Teaching English in China is an exciting opportunity to move to a new country and be exposed to a new culture! But what does that actually mean when you walk into your classroom in China and need to give a lesson?
If you're not sure what to expect, these 7 Helpful Tips For Teaching English to Chinese Students will help give you an idea!
One of the biggest worries people have with moving to China is that they don't know how to speak any Chinese – don't worry, you don't need to! In fact, when you're teaching English it's better if you don't. Having some knowledge of the Chinese language might help you understand your students' language learning process, but only speaking English to them in class will encourage them to speak English more.
Of course, learning Chinese when you come to China is a great idea and will help you immensely outside the classroom!
First year teachers often think their lessons won't be very good and are nervous about teaching for the first time. But you don't have to be the most experienced teacher in the world! When you're teaching English to Chinese students, how you teach your lesson is just as, if not more, important than the content of your lesson!
Having high energy and excitement when you teach will encourage your students to be more open. Some Chinese students might be a little shy, especially when you first start teaching them. The best thing to do is to create an open and safe environment for them to feel more confident in practicing their English. Be enthusiastic about teaching, and your students will follow!
It's easy to feel overwhelmed when you start teaching, but don't worry! You won't be jumping straight into complex grammar structures. No matter which age you teach, ice breaker activities and introduction games are a great way to learn more about your students and have them learn about you. You can also better assess their skill levels to plan future lessons accordingly.
When you're teaching English to Chinese students who might have little to no prior English knowledge, you have to find creative ways to teach them and keep them excited. One of the biggest ways to keep students engaged and interested in your lessons is by physical movement! Students often have to sit still in class for many hours a day, so if you can incorporate movements and actions into your lessons, your students will be more interested and less likely to fall asleep!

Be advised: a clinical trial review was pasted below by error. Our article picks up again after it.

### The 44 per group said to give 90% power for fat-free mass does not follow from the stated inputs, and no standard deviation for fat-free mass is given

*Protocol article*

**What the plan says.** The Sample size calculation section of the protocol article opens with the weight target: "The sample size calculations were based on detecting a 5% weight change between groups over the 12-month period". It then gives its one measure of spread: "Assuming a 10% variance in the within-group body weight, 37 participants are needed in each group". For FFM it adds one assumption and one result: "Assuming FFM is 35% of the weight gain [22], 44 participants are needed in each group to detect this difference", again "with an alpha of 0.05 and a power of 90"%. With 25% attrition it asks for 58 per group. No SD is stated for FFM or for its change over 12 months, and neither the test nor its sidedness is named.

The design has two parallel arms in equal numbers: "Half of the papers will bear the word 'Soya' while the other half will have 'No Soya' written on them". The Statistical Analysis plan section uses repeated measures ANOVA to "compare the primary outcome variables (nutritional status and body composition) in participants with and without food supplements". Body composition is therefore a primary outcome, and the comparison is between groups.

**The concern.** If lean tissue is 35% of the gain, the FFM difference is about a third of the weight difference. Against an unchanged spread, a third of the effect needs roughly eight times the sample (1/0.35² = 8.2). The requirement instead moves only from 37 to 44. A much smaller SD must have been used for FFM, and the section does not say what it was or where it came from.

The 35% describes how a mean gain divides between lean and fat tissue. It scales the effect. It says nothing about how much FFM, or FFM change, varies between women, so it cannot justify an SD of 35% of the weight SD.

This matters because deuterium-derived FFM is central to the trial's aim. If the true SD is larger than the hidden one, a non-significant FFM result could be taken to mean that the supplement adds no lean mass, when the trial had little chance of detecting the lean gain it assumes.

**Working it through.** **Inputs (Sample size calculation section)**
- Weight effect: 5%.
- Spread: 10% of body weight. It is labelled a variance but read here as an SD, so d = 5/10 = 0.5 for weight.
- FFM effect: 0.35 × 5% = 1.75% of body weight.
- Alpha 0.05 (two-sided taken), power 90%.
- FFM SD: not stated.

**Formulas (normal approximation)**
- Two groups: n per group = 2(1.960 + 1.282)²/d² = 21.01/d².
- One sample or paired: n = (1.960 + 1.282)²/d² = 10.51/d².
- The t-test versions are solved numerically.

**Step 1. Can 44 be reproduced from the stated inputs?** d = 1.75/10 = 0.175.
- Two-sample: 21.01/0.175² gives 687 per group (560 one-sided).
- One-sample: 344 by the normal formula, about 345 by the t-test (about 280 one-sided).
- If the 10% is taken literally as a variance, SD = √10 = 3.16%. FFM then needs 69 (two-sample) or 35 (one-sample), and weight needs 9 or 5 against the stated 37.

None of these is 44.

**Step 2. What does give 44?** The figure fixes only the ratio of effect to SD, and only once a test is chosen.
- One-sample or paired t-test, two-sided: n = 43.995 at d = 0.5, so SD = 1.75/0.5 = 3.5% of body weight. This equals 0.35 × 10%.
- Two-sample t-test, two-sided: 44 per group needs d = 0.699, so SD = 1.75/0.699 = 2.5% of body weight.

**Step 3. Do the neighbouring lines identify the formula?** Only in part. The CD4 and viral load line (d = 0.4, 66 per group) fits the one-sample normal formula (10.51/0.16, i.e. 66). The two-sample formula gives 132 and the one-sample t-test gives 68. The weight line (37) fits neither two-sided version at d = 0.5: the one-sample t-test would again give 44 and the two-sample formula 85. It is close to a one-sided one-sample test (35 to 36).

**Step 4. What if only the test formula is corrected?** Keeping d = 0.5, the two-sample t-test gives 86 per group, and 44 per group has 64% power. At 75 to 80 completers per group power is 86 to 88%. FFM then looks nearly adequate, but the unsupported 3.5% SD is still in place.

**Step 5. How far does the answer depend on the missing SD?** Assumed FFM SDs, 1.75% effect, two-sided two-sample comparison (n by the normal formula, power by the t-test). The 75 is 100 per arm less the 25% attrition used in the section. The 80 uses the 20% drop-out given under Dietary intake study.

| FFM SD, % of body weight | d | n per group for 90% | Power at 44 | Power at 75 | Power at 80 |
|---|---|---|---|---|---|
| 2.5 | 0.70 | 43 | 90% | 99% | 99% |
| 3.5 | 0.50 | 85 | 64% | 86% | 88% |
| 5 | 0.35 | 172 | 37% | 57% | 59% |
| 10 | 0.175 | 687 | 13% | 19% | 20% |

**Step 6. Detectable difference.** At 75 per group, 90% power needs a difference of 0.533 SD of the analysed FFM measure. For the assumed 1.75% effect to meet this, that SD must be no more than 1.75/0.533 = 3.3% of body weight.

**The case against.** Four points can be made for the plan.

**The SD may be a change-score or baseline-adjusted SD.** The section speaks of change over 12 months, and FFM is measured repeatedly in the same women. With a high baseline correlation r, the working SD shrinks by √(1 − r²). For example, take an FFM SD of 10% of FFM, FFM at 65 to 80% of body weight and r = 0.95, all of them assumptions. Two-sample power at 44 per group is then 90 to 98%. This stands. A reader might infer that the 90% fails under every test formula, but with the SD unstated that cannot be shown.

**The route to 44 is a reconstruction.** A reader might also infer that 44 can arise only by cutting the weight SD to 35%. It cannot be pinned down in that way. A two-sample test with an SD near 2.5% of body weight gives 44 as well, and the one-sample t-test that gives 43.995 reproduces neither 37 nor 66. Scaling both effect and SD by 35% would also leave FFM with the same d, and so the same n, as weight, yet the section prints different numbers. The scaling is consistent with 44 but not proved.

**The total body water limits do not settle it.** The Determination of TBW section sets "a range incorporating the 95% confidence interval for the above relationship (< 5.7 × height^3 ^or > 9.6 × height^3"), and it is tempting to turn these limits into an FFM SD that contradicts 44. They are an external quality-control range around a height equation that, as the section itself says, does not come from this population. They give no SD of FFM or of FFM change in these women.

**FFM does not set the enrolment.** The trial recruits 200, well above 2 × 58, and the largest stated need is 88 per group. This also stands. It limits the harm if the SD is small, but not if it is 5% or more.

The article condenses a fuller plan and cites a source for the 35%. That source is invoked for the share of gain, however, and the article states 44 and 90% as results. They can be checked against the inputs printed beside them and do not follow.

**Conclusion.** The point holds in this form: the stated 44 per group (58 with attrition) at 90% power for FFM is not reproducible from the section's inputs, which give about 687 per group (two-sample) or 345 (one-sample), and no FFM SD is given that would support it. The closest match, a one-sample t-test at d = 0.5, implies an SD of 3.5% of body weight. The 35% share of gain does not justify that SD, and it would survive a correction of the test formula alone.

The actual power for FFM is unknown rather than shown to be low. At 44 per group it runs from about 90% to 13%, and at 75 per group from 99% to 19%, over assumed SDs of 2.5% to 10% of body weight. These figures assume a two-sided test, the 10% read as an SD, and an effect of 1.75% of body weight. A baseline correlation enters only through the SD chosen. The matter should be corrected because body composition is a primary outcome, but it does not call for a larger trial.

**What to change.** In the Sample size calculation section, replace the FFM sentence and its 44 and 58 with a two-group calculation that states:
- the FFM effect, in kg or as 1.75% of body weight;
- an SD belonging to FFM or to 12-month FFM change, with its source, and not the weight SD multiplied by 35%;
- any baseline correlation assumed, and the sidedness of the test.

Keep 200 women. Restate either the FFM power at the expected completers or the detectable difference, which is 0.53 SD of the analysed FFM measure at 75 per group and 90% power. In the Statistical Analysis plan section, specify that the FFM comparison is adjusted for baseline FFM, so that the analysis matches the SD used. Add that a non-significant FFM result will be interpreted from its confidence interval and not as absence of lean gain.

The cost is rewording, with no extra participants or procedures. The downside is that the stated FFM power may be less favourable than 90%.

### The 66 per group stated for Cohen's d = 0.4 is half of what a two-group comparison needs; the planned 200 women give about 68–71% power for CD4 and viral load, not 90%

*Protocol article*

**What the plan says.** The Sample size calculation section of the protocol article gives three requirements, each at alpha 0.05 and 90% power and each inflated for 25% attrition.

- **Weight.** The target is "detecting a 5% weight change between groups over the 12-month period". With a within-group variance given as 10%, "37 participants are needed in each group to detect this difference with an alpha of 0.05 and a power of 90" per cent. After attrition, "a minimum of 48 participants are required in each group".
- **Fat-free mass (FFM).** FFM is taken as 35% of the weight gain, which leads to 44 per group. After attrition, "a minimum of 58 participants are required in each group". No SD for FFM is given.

TPR (Total Physical Response) is an awesome language teaching method that is based on the coordination of language and physical movement. TPR is fantastic to incorporate in your lessons, especially with younger students. There are tons of games, songs, and activities you can use to get students moving and speaking English at the same time. Even with older students you can create activities to make them switch partners, role play dialogue, or do speaking activities where they need to move around the room.
Many schools in China will have really great technology and tools to help you teach! Besides computers and big projectors, many classrooms will have Smart Boards and interactive English curriculums that will make learning fun and keep your students engaged.
With that said, even just having a chalkboard or flashcards will vastly help your lessons – there are tons of games and activities you can do involving students drawing on the board and using flashcards.
Having a reward system is a great way to motivate your ESL students! There are so many classroom reward systems to try, depending on the age of your students, how many students you teach, and their maturity level.
If you have younger students, stickers, stars, or happy faces on a board are a great way to reward students. You can also reward them with a special game or activity they especially love! If you have older students you can create a point system, or use fake money that students can use to buy little prizes. This teaches them about responsibility and the value of money, too.
Having a foreign teacher is a special thing to Chinese students - you might even be the first foreign teacher some students have ever had, especially if you teach in a smaller city! Even if your students are a little shy in the beginning, they will definitely open up more as you get to know them and will be happy to help you if you need anything.
Teaching English to Chinese students is a highly rewarding and exciting job! If you're looking to start an new career in a foreign country, check out our available positions HERE.
Emily is an ESL teaching living in Jurong, Jiangsu. She shares why she loves living in a smaller Chinese city and some favorite moments from teaching her students!Read More